Traditional organizational divisions must be broken down to enable different caregivers to complement each other’s interventions, with every contributor to the care continuum sharing a common view of ‘value.’
As health budgets come under increasing strain, and care becomes more patient-centered, governments, payers and providers are moving their focus from volume to value. Definitions of value can vary, but in its simplest form it can be described as: outcomes of care divided by the cost of care.
Outcomes are heavily affected by the appropriateness of care, which could in some cases involve a decision not to treat. For example, there is no sense paying for a perfect hip replacement if the patient would have been better off not having the operation in the first place.
To illustrate the different needs of patients, we contrast Mr. Johnson, a 40-year-old with a single condition, and Mrs. Murphy, who is twice his age and suffering from multiple morbidities. The treatment, the outcomes as defined by the patient and the care coordination will all differ significantly.
|Mr. Johnson||Mrs. Murphy|
|Patient with a single health condition||Patient with multiple health conditions|
|Age: 40||Age: 80|
|Condition: damaged knee cartilage||Conditions: diabetes, cardiovascular disease, colorectal cancer, husband with dementia.|
|Treatment: arthroscopy from a specialist surgeon, physiotherapy||Treatment: multiple parties on an ongoing basis including community services for husband|
|Outcome: able to walk, carry out vigorous exercise and be pain-free||Outcome: dependent upon the patient’s expectations, but could include: ability to live at home; fewer or no diabetic episodes; full remission from the cancer; greater personal mobility|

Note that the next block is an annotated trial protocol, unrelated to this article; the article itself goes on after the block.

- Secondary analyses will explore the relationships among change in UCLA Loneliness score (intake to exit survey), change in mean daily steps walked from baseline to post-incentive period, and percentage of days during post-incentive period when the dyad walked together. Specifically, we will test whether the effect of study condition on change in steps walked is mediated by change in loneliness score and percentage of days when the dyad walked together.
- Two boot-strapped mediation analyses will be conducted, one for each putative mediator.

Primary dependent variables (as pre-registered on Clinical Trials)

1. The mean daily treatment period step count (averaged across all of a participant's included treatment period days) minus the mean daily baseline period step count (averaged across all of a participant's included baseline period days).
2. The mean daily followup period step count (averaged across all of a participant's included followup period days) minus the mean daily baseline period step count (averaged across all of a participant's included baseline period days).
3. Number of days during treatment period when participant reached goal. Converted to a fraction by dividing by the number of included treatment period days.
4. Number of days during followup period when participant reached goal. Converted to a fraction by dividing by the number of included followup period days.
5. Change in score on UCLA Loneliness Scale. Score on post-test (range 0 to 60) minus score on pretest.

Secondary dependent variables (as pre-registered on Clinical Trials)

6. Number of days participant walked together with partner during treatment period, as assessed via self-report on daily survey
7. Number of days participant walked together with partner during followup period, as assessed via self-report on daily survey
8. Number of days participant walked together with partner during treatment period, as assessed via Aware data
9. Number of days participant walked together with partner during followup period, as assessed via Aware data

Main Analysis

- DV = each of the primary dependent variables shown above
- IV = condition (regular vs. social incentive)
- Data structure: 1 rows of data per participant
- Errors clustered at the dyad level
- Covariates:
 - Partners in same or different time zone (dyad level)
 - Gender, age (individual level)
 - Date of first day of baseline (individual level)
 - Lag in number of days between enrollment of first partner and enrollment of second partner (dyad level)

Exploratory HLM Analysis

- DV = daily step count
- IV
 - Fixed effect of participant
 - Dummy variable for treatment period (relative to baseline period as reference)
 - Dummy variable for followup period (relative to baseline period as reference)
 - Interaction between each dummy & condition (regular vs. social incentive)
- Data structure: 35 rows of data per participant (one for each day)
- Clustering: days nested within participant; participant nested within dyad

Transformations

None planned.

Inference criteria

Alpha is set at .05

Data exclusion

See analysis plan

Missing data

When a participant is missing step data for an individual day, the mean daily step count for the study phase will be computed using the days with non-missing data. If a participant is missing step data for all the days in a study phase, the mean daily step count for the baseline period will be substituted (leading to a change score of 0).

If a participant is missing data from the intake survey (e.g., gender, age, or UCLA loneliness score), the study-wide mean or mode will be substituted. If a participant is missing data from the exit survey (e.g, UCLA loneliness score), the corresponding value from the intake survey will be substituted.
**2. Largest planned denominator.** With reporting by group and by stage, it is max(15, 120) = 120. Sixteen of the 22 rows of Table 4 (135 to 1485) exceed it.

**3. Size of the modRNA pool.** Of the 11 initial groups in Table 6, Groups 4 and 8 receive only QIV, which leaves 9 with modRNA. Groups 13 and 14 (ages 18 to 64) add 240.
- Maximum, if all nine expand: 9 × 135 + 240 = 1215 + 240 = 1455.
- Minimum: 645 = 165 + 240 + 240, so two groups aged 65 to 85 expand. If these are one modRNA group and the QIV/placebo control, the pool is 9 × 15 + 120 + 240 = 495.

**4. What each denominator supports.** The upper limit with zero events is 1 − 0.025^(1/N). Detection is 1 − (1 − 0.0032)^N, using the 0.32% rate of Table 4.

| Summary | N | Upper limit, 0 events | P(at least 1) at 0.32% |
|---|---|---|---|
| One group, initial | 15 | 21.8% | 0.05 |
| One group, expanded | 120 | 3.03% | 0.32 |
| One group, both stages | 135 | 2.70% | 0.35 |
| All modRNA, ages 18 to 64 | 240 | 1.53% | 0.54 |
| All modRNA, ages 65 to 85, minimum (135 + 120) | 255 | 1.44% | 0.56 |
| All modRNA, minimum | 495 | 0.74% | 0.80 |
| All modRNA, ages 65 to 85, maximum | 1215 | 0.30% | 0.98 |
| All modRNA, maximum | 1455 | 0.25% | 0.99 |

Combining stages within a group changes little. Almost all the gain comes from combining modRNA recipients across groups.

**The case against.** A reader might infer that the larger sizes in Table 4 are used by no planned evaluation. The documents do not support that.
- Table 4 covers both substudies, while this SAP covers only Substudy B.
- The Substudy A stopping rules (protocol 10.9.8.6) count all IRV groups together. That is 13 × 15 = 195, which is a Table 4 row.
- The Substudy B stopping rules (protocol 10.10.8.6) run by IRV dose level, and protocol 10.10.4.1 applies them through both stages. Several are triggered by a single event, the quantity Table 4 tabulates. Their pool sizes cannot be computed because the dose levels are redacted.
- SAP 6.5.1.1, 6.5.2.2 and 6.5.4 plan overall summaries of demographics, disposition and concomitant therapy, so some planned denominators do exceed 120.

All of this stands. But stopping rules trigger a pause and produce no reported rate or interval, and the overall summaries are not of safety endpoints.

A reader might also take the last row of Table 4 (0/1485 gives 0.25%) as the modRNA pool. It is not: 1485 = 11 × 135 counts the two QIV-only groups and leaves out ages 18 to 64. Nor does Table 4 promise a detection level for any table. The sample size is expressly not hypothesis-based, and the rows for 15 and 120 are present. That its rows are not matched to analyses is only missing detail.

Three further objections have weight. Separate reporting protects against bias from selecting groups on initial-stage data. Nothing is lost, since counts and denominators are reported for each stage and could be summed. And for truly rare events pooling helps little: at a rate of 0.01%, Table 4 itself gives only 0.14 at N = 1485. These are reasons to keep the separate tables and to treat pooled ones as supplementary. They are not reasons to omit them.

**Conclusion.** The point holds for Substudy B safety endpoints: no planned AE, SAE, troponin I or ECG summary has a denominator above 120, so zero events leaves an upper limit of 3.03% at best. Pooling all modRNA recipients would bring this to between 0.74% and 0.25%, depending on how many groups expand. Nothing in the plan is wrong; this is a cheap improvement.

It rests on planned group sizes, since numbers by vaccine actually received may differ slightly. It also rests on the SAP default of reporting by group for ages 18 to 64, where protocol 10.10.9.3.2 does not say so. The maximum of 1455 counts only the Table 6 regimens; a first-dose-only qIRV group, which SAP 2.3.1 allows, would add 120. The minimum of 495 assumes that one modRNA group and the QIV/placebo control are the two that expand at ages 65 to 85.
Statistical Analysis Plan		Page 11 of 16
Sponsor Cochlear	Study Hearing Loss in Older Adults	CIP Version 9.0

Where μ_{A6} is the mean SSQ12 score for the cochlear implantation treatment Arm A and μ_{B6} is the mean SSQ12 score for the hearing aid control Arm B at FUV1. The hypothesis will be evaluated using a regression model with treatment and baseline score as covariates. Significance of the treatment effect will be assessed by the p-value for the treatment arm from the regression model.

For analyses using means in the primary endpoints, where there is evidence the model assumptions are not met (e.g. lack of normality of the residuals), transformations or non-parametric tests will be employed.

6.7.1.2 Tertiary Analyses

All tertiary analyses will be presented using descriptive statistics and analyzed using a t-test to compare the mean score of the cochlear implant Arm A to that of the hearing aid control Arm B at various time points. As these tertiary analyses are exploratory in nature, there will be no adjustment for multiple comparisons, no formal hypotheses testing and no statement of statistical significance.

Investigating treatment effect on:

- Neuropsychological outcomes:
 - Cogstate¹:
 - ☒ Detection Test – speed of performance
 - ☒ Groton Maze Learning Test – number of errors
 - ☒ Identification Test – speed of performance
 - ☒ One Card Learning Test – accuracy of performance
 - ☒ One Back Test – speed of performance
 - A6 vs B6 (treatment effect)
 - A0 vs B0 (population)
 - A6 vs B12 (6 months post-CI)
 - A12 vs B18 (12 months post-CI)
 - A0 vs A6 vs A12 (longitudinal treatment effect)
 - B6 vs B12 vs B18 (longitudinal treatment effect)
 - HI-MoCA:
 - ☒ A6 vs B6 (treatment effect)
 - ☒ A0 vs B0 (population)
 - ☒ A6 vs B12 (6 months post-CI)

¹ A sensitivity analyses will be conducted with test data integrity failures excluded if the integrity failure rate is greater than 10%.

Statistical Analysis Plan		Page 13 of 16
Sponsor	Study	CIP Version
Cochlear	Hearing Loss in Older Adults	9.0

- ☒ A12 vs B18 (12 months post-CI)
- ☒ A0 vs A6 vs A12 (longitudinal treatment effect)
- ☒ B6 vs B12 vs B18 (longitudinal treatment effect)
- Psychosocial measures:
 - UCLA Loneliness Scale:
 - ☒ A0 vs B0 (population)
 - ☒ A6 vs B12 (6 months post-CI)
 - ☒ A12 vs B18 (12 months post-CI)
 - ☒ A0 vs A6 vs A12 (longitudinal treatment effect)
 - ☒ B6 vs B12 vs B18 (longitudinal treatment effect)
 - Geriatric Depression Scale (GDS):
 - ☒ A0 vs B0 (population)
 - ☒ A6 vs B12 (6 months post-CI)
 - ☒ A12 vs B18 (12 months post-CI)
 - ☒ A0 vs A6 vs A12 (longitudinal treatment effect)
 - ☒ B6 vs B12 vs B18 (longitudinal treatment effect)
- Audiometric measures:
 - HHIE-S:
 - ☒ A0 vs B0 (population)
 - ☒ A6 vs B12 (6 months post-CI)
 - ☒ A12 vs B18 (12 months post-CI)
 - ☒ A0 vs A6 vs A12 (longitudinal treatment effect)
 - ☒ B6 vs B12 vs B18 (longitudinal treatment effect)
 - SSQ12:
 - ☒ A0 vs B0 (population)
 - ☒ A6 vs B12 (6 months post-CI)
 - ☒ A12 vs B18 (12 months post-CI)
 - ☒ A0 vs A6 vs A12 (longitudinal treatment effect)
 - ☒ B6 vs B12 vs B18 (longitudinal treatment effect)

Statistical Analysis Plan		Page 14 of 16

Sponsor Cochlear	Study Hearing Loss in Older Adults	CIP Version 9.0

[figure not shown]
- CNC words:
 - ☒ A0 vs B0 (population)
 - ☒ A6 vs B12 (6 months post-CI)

|Care type: focus clinic and related physiotherapist both specializing in knee problems||Care type: coordinated care between specialist, GP and community services|
A single provider should find it relatively easy to calculate value, with quality reflected in a successful outcome of an intervention such as an operation, drug regime or physiotherapy. Several health systems around the world have excellent records for delivering against such goals, thanks to efficient processes and skilled practitioners.
However, more and more patients are now suffering from co-morbidity, as populations’ age and lifestyle diseases proliferate. About half of all adults in the US (117 million people) have one or more chronic health conditions such as cardiovascular disease, cancer, diabetes, and chronic respiratory disease.
In these instances, the value of a single treatment cannot be viewed in isolation, as it may be dependent upon the success of one or all of the other therapies. Even those with a single disease may receive care from a range of providers, where a weak link in the continuum can damage the final outcome, as a result of hospital acquired infections, or inadequate physiotherapy, for example.
Important as they are, clinical indicators such as positive blood-test results are too narrow a definition of health outcome. At the highest level, true value is reflected in measures such as the ability to return to work, overall wellness and quality of life – as perceived by the patient – which are influenced by his or her entire journey through the health system.
However, value is also determined by the cost relative to outcomes and can be measured in terms of the efficient use of resources such as operating theatres, successful interventions, patient adherence to treatment and waiting times. Traditional medical boundaries are being stretched to include patients, caregivers and communities, all of whom are playing a more prominent role in care pathways.